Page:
Import ban and consequences
The government has banned the import of ten items that used to be imported under 92 types of harmonised code from April 26, 2022 by issuing a gazette notice. Nepal has restricted the import of some food products like potato chips and similar snacks. The other items restricted for import are finished alcohol products, finished cigarettes, tobacco products and finished diamond products. Import of mobile phones of defined HS codes or expensive mobile phones costing above $600 and colour television sets of above 32 inches has also been restricted. The government has halted the import of jeeps, cars, vans and SUVs (except ambulances and hearses) and motorcycles of 250 cc capacity and above. The other products that have been restricted are toys and playing cards till the end of this fiscal year. This is a formal announcement.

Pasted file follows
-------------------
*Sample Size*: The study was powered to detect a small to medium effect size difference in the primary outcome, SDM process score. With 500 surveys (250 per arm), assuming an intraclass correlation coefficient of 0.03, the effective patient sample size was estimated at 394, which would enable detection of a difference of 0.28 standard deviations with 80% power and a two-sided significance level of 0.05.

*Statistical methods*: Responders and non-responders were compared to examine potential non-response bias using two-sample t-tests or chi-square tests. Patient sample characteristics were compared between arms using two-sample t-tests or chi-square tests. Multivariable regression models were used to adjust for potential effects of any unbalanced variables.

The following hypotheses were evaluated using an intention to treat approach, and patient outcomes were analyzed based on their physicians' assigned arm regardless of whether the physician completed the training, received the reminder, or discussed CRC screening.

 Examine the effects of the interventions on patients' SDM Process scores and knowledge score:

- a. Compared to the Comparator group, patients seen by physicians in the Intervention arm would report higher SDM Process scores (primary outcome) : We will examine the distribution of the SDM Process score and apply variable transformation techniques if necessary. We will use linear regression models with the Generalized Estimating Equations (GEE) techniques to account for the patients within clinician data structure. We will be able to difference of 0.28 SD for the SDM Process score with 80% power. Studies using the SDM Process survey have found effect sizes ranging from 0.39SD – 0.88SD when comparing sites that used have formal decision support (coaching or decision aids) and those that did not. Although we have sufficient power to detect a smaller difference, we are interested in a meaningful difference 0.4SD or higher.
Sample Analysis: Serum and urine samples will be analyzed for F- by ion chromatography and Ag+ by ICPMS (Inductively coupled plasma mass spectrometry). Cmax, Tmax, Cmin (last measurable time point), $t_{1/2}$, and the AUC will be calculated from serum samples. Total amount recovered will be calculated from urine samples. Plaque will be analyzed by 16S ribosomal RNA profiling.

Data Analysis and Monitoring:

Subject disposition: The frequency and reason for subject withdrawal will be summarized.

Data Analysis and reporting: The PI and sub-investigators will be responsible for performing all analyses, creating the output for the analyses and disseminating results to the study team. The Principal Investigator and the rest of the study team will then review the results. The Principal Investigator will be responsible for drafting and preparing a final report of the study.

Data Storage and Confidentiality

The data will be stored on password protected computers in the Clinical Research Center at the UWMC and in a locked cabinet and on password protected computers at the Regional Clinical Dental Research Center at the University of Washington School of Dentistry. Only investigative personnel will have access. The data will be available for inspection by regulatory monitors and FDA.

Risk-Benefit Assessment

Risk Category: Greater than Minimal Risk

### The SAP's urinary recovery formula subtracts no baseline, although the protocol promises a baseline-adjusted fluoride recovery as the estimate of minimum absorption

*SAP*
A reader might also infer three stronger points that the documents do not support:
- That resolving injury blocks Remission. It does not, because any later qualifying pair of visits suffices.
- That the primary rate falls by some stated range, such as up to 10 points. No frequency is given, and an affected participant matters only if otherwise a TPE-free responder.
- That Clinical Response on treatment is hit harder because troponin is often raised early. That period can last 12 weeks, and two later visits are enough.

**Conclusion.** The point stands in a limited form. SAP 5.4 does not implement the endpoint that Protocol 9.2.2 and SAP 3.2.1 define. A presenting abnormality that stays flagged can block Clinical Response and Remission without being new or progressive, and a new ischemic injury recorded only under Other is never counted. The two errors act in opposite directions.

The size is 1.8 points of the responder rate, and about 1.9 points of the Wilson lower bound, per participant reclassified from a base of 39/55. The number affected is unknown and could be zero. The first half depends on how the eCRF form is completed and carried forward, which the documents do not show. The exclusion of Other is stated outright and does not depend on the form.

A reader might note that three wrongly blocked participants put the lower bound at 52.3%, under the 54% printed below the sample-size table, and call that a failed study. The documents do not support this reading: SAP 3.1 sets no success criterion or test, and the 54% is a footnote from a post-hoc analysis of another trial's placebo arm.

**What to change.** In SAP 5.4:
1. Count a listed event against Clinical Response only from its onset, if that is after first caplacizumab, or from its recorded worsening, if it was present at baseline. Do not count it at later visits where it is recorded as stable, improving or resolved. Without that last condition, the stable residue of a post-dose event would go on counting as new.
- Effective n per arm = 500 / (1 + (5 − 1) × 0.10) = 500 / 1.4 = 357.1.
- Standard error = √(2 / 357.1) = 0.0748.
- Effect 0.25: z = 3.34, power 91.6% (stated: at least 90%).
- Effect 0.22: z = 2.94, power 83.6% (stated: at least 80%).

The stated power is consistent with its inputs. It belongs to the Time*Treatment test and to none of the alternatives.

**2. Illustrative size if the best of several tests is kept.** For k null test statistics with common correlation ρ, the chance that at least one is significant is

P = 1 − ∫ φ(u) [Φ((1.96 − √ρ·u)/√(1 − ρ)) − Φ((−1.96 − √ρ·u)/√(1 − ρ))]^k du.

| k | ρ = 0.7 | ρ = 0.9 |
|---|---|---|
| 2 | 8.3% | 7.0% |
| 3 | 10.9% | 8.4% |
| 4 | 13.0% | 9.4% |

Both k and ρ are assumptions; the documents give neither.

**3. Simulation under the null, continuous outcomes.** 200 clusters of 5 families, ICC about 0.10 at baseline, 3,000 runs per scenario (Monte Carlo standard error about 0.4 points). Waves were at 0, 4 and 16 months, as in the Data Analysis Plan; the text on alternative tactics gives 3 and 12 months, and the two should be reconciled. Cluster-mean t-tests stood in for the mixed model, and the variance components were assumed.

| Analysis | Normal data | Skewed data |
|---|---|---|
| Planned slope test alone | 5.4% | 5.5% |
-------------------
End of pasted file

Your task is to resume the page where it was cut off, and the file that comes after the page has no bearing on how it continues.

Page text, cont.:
Meanwhile, traders have said that the central bank has issued an informal instruction to banks to stop opening L/Cs except for the import of vital supplies. Nepal’s foreign exchange reserves plunged sharply by 182% from $11.75 billion to $9.61 billion in the first nine months (mid-July to mid-April) of the ongoing FY 2021-22.
Initially, at the beginning of this fiscal, Nepal’s foreign exchange reserves position was sufficient to cover the import of merchandise goods and services for 8.3 months. However, in mid-April due to a sharp plunge, the foreign exchange reserves position is sufficient to cover import of merchandise goods and services for only 6.6 months.
Investment climate and tourism
“Balancing the foreign exchange reserves and supply (import) is a herculean task for the government, however, the private sector feels that Nepal Rastra Bank seems to be quite impatient and the frequency of policy interventions has increased without making proper assessments on whether the policy intervention has worked or not,” said Anuj Agarwal, Vice President of the Confederation of Nepalese Industries and Chairman of Nepal Infrastructure Bank. “The regulator should take at least three months to assess the impact of the various policy interventions it comes up with,” he added.